Oral health has been linked to physical health, social acceptance, and well-being. During these early years of physical growth, appropriate nutrition is essential. If chewing is painful, children refuse to eat crunchy fresh fruit or vegetables because they cause too much discomfort. Socially, children are sensitive to being different from others. If teeth are decayed or eroded, it sets them up for social bullying, even at a young age. The normal eruption of teeth permits children successful language development. Proper speech, sturdy teeth, and attractive smiles permit children greater access to their social worlds and help them achieve not only physical health but social acceptance as well. Lack of access to care and untreated dental conditions in children contribute to emergency room visits, expensive treatments, dysfunctional speech, compromised nutrition and growth, and an estimated 52 million missed hours of school per year, 189 million hours of lost work, not to mention the pain and suffering. Untreated caries can lead to infection, and infections in the mouth can spread to the blood causing infections in the brain, mouth abscesses, sinus infections, cellulitis, endocarditis, and sepsis to mention a few. Unborn babies are affected if their mothers have dental disease and periodontal disease; the infant could be born having a low birth weight, be premature or even still born (Norris, DiMarco, & Thacker, 2013).
The American Academy of Pediatric Dentistry (AAPD) and the American Academy of Pediatricians (AAP) recommend that primary care providers and other health professionals include the following oral health prevention 82strategies: (a) perform periodic risk assessments to determine the child’s relative risk of developing dental caries; (b) provide anticipatory guidance to parents about oral hygiene, diet, and fluoride exposure; (c) apply appropriate preventive therapies, such as fluoride varnish; and (d) help parents establish a dental home for their children by 12 months of age (Griffin et al., 2014).
Nurses can perform an oral-screening assessment of the lips, tongue, teeth, gums, inside the cheeks, and the roof of the mouth to assess for dental caries or other oral conditions such as abscesses or trauma. An oral health screening takes about 2 minutes; no diagnosis is made that requires a dentist, and the nurse can guide management. The nurse can do a knee-to-knee examination with the parent facing him or her and the child lying down on the nurse’s and parent’s knees facing the parent. With a gloved hand, the nurse lifts the lip, views the soft tissue, the teeth, and the entire mouth. Any light such as a flashlight can be used for screening. A tongue blade or tooth brush can be used to move the tongue and view the teeth (Norris et al., 2013).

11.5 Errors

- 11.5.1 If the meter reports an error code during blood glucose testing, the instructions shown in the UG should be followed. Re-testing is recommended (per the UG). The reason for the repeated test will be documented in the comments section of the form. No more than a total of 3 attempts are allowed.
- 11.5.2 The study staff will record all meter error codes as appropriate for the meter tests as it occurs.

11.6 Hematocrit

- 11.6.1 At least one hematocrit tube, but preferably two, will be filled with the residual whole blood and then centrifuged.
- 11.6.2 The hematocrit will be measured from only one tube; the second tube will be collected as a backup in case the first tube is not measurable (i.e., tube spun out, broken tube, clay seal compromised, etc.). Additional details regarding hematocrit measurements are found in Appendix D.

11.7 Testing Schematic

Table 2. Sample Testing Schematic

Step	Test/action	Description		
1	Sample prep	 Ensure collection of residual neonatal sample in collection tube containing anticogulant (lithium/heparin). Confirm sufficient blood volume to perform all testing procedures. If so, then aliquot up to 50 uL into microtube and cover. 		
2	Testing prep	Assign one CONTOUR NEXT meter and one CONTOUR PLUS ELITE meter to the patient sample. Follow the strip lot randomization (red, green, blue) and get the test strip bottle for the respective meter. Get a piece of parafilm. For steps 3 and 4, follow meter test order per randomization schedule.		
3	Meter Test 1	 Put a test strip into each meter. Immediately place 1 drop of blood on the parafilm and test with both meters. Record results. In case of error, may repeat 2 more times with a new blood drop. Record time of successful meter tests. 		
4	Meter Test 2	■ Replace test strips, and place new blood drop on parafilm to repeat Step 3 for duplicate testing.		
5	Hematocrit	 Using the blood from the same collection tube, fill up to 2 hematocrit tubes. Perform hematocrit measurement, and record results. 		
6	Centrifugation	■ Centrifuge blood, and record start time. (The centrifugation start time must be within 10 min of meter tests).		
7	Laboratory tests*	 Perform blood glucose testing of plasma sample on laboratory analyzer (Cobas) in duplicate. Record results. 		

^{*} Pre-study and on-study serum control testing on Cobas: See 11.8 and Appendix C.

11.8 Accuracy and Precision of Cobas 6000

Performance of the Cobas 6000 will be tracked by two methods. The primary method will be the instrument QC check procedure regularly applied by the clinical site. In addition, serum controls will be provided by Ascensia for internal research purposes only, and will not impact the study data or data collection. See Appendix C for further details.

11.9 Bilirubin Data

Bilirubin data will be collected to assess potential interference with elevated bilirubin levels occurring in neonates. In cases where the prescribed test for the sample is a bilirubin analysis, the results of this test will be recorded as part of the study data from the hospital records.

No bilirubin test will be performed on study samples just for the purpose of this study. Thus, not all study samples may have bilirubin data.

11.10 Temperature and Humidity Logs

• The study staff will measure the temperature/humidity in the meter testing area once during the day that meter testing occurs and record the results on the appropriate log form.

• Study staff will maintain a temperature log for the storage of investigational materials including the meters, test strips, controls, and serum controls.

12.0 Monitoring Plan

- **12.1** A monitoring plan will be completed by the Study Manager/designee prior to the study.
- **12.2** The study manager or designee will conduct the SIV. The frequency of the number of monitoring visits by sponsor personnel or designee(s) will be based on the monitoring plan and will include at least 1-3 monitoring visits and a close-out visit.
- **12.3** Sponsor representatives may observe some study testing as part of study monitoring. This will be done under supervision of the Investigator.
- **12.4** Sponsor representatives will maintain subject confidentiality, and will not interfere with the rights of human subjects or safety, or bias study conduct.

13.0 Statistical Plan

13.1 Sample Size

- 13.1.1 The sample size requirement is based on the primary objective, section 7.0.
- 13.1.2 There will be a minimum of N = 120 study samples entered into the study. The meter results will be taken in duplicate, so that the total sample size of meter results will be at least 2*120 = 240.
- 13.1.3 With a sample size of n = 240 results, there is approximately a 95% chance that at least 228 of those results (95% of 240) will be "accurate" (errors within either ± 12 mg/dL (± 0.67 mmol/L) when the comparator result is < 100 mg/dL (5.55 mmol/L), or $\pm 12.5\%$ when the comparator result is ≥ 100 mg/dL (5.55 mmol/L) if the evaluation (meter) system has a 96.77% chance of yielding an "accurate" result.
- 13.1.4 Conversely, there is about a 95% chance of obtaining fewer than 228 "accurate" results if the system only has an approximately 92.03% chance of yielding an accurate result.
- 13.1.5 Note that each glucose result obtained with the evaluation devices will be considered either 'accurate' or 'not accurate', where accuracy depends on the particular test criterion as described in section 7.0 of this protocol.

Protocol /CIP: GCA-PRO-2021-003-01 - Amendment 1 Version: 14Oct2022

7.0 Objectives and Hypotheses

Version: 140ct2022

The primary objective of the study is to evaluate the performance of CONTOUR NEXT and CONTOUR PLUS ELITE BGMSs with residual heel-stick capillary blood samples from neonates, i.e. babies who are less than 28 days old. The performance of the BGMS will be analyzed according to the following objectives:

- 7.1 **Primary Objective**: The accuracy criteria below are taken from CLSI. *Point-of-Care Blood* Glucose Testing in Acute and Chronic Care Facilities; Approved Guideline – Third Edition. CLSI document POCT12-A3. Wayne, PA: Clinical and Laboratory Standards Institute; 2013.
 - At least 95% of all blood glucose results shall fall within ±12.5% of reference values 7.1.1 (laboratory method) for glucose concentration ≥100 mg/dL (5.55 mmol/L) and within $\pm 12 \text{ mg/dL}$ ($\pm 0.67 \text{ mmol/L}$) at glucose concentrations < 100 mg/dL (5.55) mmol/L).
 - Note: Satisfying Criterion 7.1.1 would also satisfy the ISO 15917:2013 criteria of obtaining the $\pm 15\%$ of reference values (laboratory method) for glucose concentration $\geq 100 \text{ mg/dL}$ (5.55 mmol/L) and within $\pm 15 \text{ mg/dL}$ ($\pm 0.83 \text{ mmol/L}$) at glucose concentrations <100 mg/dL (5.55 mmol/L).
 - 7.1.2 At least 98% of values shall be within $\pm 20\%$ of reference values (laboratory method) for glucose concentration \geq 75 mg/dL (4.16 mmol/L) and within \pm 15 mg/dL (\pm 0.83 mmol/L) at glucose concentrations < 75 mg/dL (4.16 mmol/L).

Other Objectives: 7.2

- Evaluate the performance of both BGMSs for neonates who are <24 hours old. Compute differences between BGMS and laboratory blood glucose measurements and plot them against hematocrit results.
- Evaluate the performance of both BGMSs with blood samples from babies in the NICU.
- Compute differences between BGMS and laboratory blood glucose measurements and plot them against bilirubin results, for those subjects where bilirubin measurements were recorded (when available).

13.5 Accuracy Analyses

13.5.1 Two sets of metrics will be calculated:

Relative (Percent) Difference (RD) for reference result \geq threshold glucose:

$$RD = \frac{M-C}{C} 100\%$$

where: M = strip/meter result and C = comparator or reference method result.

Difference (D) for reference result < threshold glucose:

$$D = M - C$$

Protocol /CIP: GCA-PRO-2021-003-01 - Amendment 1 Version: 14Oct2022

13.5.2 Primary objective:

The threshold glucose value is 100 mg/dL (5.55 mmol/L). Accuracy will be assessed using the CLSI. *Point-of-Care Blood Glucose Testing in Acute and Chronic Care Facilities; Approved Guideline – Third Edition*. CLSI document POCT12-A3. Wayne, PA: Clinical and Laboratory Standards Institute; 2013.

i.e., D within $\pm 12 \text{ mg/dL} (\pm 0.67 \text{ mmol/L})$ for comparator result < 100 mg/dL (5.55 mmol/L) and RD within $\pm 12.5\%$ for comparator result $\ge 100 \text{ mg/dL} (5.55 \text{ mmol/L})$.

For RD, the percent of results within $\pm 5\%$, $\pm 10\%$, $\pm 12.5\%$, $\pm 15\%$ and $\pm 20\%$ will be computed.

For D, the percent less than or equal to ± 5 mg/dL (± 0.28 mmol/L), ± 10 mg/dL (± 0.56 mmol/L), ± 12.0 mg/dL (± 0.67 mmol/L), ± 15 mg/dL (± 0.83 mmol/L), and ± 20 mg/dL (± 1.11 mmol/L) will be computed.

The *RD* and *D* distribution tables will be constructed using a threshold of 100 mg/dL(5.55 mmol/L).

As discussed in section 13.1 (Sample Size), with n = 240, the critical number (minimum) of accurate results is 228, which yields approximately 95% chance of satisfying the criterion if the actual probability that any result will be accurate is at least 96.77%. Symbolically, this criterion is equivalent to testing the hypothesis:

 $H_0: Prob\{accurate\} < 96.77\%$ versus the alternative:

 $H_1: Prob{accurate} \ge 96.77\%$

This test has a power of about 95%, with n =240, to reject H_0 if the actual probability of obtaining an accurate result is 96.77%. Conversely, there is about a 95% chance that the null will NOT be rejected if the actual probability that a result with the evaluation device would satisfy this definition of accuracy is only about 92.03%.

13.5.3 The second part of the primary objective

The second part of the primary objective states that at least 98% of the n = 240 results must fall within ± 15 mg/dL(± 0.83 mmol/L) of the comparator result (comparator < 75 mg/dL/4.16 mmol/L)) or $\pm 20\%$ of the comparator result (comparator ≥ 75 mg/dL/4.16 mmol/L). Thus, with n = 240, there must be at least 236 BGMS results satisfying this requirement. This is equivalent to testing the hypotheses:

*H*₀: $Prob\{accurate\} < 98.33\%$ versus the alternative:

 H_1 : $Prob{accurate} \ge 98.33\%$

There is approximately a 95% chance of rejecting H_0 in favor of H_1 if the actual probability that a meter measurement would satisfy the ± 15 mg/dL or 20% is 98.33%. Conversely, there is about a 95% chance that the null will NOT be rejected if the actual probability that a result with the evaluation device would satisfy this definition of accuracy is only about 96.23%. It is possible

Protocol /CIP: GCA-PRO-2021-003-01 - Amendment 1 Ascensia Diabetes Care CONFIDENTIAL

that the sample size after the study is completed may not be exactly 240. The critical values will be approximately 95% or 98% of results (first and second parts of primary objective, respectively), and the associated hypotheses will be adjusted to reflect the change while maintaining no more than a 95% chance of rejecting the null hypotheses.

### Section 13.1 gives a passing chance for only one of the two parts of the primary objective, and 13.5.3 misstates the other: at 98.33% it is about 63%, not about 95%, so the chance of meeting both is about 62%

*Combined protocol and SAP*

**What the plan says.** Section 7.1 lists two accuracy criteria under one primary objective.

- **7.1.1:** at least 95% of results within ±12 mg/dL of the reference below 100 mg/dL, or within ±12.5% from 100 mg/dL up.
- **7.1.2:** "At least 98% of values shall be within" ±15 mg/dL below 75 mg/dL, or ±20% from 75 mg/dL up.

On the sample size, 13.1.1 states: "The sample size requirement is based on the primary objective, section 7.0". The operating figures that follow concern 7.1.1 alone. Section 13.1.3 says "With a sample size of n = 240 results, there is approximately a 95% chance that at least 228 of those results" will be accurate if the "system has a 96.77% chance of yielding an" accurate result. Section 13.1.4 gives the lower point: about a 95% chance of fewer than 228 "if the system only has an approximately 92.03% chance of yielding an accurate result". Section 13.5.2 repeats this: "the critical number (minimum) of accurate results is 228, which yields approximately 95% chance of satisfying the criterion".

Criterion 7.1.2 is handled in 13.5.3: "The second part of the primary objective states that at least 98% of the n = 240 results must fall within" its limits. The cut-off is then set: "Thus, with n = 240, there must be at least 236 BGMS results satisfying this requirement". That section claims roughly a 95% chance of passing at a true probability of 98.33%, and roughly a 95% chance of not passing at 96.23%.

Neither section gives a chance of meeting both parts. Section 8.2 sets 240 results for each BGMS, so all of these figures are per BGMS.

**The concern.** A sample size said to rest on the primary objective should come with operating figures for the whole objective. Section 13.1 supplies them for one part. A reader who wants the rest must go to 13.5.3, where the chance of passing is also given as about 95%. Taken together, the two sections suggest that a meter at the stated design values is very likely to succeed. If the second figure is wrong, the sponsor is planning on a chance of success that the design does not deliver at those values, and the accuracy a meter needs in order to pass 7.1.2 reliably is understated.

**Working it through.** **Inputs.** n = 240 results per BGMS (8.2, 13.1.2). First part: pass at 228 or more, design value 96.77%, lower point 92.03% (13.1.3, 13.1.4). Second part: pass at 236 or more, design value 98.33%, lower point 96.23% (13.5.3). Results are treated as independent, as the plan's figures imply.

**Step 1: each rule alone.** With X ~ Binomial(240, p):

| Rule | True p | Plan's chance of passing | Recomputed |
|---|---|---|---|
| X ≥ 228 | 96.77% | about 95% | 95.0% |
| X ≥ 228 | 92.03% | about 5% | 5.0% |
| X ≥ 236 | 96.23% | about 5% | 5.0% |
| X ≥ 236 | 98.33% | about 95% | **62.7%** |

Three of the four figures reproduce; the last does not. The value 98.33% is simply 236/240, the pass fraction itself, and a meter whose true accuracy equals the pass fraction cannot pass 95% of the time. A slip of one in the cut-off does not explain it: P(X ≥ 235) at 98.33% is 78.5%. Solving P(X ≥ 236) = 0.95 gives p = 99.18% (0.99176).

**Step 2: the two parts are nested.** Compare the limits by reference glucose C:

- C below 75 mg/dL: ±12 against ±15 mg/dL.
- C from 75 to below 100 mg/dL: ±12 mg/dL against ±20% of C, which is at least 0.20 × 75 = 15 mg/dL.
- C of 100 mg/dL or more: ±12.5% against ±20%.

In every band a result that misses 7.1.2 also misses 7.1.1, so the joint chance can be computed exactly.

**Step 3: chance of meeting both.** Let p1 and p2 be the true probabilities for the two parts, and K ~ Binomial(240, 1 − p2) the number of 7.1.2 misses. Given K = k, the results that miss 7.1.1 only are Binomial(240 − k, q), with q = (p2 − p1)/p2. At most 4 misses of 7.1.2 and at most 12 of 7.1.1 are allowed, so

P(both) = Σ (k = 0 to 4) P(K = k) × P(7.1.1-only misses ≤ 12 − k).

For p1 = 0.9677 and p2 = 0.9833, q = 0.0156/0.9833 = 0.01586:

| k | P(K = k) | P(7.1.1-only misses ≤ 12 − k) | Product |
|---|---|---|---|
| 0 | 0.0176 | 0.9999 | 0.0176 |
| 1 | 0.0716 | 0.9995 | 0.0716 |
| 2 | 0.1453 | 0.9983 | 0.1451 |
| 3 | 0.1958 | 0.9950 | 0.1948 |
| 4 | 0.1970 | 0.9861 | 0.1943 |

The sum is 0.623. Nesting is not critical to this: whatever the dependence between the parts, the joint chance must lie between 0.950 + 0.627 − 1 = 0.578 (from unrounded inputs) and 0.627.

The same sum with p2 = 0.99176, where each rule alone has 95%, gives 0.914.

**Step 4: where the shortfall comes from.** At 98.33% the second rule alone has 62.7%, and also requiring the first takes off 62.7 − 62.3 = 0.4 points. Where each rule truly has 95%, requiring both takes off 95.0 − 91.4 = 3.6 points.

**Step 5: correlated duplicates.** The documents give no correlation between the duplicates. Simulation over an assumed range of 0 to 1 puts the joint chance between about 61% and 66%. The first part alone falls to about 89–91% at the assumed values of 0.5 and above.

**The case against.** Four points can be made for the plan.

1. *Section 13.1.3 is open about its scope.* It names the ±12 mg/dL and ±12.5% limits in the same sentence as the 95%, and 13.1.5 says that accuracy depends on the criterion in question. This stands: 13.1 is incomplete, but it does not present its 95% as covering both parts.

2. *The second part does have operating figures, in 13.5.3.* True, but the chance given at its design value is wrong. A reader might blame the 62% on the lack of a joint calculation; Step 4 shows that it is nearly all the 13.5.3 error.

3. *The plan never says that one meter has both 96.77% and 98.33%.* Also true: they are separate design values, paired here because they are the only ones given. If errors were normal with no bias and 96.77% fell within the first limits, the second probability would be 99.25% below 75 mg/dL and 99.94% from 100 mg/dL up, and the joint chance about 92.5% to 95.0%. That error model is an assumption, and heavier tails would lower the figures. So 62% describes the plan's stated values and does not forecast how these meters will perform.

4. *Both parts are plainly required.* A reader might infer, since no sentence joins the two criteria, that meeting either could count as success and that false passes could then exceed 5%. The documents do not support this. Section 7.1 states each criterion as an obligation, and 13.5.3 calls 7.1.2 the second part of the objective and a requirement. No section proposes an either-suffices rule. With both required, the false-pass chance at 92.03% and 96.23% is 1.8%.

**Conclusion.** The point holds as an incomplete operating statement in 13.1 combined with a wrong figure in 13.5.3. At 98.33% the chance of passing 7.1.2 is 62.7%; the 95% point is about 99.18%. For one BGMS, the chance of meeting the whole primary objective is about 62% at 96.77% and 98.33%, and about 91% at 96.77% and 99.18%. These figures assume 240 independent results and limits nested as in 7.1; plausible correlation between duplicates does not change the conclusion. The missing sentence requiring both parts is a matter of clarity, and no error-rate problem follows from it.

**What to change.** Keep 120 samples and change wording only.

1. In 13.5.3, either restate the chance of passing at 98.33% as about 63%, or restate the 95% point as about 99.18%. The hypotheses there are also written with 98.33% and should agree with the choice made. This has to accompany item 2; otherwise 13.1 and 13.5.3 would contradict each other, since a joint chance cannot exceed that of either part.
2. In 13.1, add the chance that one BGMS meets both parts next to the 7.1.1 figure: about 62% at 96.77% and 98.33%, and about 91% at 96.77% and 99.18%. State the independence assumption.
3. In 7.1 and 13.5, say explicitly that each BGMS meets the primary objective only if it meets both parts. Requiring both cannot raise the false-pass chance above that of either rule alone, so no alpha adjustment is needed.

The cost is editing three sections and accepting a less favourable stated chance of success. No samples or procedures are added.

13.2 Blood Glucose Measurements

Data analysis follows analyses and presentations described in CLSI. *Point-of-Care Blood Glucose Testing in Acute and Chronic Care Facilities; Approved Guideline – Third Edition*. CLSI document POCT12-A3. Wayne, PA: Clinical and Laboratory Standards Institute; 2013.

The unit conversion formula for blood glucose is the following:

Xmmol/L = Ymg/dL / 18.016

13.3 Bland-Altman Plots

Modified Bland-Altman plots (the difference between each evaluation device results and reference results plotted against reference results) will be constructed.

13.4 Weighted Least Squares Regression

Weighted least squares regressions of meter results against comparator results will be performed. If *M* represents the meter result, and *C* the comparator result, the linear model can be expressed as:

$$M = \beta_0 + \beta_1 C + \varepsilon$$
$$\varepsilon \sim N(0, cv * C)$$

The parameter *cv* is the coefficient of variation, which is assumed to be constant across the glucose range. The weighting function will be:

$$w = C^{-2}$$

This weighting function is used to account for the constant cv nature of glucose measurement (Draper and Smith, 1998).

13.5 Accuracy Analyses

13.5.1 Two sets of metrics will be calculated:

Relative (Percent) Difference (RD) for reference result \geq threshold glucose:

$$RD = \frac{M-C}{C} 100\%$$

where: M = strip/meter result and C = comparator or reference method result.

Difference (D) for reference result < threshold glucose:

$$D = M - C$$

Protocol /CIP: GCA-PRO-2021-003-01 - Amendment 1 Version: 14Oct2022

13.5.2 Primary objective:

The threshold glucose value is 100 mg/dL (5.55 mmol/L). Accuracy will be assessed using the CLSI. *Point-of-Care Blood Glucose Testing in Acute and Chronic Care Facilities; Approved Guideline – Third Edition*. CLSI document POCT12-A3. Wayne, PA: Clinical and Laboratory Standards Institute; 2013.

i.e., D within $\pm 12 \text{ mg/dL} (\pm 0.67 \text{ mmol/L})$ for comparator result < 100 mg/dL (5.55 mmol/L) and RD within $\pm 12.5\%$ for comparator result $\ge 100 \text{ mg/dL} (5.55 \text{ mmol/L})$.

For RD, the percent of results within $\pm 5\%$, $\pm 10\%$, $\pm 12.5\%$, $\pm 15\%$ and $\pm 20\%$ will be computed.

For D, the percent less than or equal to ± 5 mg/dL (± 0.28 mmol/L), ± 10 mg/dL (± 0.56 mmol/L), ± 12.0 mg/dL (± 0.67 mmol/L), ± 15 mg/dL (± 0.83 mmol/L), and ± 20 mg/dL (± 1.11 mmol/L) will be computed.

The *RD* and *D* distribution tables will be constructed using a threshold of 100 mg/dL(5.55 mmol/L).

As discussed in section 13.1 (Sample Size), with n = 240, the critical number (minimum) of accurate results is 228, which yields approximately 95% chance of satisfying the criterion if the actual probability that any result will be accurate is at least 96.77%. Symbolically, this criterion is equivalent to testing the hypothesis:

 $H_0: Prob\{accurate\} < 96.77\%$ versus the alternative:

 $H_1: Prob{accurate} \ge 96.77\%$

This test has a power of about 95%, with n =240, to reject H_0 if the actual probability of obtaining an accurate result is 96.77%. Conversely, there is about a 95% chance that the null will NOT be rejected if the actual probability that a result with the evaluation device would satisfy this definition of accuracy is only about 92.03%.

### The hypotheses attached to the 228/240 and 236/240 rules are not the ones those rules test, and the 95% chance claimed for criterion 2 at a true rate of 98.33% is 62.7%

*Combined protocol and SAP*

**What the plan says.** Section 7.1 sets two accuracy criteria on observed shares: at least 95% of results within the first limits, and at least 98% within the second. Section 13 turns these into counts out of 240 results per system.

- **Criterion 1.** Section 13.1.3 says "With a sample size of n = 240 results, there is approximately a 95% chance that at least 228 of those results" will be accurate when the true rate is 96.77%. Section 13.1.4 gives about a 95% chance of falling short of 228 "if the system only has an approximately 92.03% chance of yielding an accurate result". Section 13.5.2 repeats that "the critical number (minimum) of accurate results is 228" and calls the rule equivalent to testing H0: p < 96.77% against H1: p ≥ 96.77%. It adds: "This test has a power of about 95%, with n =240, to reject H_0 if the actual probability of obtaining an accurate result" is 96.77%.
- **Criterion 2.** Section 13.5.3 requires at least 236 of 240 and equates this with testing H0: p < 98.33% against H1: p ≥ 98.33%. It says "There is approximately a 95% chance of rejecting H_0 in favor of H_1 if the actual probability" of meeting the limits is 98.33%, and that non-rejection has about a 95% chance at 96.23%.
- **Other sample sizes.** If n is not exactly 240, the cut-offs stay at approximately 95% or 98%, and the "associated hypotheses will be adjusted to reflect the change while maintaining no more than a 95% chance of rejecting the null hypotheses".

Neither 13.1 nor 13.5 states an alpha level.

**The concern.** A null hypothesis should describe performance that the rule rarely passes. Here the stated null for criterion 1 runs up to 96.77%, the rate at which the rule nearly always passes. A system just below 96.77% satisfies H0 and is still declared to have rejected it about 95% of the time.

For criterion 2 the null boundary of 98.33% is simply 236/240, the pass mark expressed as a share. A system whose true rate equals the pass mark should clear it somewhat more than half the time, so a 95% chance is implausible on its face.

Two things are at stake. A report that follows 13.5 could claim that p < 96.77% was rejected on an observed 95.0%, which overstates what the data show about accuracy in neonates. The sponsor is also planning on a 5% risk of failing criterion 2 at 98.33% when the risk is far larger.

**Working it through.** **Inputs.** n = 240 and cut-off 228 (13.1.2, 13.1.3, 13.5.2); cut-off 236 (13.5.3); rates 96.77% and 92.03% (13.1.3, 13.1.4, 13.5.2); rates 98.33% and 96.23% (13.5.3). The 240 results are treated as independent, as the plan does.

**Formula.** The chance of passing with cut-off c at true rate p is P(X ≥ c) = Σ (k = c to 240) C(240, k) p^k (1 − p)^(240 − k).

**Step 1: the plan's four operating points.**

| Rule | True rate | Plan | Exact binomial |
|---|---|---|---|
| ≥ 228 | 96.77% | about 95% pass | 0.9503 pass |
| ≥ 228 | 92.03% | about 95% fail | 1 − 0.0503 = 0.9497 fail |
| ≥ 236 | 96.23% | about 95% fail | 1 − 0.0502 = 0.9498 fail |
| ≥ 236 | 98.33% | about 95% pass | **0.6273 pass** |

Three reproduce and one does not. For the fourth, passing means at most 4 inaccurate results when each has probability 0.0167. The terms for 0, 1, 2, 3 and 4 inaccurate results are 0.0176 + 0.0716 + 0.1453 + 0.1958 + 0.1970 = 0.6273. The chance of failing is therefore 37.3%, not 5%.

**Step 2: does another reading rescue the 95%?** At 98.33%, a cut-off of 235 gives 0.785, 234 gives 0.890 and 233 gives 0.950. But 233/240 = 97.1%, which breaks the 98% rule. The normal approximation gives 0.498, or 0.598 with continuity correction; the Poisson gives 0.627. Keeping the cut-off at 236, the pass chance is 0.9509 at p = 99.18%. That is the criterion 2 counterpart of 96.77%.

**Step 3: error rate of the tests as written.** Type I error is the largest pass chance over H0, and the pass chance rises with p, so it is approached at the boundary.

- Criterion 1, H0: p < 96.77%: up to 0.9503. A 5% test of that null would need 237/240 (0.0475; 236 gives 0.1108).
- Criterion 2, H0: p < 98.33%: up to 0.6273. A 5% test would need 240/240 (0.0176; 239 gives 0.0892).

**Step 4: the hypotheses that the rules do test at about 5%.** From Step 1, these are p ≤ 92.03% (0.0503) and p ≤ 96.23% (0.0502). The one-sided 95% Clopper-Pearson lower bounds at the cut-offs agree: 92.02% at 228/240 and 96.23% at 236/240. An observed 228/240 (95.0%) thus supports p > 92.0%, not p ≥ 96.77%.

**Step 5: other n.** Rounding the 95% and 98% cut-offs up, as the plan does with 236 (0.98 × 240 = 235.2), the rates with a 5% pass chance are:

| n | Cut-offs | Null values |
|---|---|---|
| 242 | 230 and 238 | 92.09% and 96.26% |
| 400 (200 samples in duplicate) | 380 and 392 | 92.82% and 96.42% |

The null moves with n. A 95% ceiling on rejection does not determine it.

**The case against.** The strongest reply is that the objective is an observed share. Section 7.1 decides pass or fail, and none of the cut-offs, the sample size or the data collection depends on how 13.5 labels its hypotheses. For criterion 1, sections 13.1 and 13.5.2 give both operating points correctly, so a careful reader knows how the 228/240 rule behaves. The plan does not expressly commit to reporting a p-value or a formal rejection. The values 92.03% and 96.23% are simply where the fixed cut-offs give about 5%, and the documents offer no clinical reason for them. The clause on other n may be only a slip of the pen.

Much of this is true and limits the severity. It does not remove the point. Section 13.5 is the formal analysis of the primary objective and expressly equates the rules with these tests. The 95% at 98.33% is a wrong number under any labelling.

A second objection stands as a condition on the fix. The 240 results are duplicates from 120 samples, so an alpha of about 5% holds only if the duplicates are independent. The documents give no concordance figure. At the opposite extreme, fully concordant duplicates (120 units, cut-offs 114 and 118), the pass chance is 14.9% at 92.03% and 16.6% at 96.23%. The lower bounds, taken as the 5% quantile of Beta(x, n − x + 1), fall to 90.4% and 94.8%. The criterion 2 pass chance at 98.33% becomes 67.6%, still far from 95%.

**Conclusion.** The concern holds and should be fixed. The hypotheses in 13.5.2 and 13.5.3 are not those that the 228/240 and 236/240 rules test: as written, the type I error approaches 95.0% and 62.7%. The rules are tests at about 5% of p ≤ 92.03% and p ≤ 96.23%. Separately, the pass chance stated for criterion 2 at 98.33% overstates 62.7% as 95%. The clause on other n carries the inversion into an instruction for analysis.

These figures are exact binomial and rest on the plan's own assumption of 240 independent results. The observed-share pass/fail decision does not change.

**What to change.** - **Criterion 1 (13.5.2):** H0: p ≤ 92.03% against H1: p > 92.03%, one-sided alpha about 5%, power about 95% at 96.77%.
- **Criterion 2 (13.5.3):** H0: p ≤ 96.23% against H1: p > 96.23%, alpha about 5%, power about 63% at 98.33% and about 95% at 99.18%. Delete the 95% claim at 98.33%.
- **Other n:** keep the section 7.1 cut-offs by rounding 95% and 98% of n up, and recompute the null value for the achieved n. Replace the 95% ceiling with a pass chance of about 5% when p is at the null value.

NURSING INTERVENTIONS, MANAGEMENT, AND IMPLICATIONS
Anticipatory guidance to parents and the child should be given not only during well-child examinations but also in the hospital when doing an oral examination and/or brushing the child’s teeth. Children who are at high risk are special-needs children, children with cancer, and/or children on ventilators. Nurses should follow special hospital procedures to prevent ventilator-associated pneumonia (VAP) with children on ventilators. Oral care with chlorhexidine has been studied, and meta-analyses suggest that oral care with chlorhexidine can reduce VAP rates in this population by 10% to 30%. The American Dental Association recommends beginning oral hygiene a few days after birth. Wipe the gums with a gauze pad after each feeding to remove plaque and residual formula that could harm erupting teeth. When teeth erupt, brush them gently twice a day with a child-size toothbrush and water. Fluoride toothpaste is recommended for children older than 2 years. After oral hygiene, rinse and suction the mouth. Keep the oral mucosa and lips clean, moist, and intact using sponge-tipped applicators dipped in nonalcohol nonperoxide mouth rinse (Klompas et al., 2014). Here are some tips for well or stable children:
1. Have your very own toothbrush that no one else uses.
2. Brush at least 2 minutes twice a day (after breakfast and before bed) with an adult brushing the child’s teeth before bedtime until age 7 years.
3. Use a smear of fluoride toothpaste on a soft toothbrush until child spits well.
4. Once able to spit well and not swallow, increase fluoride paste to a small pea size or the size of the child’s smallest fingernail.
5. Drink water after eating sweets to rinse off the teeth.
6. If a toddler carries a sippy cup around while playing, fill with water only.
7. If going to bed, fill bottles or sippy cups with water only.
8. Be cautious, if nursing your baby, that you take the baby off the breast once asleep.